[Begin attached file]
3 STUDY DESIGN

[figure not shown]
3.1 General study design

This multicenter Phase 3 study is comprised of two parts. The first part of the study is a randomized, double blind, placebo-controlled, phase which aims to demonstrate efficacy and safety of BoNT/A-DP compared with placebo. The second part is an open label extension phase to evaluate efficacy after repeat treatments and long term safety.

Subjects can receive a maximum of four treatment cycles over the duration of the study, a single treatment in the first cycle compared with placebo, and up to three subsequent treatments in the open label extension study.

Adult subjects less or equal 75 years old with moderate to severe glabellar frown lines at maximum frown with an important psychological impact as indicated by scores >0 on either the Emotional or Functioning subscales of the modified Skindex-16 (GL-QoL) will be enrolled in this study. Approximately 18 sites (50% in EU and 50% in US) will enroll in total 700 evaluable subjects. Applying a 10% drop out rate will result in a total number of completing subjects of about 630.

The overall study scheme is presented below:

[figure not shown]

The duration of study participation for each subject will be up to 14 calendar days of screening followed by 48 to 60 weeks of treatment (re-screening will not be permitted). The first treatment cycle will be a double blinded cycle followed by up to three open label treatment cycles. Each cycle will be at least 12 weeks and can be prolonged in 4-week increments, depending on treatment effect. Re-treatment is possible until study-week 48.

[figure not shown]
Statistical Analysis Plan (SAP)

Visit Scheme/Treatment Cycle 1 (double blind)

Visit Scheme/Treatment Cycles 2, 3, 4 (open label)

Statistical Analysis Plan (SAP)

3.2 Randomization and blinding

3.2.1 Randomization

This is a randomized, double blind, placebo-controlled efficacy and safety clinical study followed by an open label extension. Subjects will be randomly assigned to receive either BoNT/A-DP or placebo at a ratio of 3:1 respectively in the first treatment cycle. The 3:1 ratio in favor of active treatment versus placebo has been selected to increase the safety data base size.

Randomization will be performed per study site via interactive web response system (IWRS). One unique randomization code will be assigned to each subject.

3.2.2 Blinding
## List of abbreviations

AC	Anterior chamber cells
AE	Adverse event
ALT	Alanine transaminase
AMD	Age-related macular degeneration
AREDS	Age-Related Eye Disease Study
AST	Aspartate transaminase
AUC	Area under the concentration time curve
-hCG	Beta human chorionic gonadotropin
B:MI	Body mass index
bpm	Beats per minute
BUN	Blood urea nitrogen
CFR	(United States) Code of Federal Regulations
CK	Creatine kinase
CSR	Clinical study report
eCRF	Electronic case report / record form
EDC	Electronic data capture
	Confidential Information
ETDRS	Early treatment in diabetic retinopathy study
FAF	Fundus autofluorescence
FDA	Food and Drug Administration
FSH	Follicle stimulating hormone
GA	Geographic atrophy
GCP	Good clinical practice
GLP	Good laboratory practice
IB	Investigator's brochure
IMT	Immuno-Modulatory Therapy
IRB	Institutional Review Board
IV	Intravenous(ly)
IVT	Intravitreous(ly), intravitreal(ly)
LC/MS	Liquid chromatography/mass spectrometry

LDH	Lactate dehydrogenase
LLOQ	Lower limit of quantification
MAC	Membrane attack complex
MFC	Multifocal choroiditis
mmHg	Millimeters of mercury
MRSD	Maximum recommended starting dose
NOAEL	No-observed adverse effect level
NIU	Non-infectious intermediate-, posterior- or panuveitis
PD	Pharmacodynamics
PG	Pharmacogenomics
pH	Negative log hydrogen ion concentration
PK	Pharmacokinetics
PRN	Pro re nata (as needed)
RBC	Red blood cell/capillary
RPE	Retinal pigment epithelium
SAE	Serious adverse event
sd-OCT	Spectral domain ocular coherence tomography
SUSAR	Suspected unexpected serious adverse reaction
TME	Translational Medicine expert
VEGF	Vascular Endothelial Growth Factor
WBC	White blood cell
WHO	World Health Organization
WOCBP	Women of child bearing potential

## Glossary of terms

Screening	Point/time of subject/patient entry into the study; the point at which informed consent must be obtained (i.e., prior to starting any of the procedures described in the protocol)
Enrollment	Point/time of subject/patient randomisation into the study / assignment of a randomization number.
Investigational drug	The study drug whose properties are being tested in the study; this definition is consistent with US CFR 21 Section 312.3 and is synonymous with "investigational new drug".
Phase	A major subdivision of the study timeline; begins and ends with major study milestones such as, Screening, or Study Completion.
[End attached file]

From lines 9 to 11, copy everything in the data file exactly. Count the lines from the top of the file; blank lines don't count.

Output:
The duration of study participation for each subject will be up to 14 calendar days of screening followed by 48 to 60 weeks of treatment (re-screening will not be permitted). The first treatment cycle will be a double blinded cycle followed by up to three open label treatment cycles. Each cycle will be at least 12 weeks and can be prolonged in 4-week increments, depending on treatment effect. Re-treatment is possible until study-week 48.

[figure not shown]
Statistical Analysis Plan (SAP)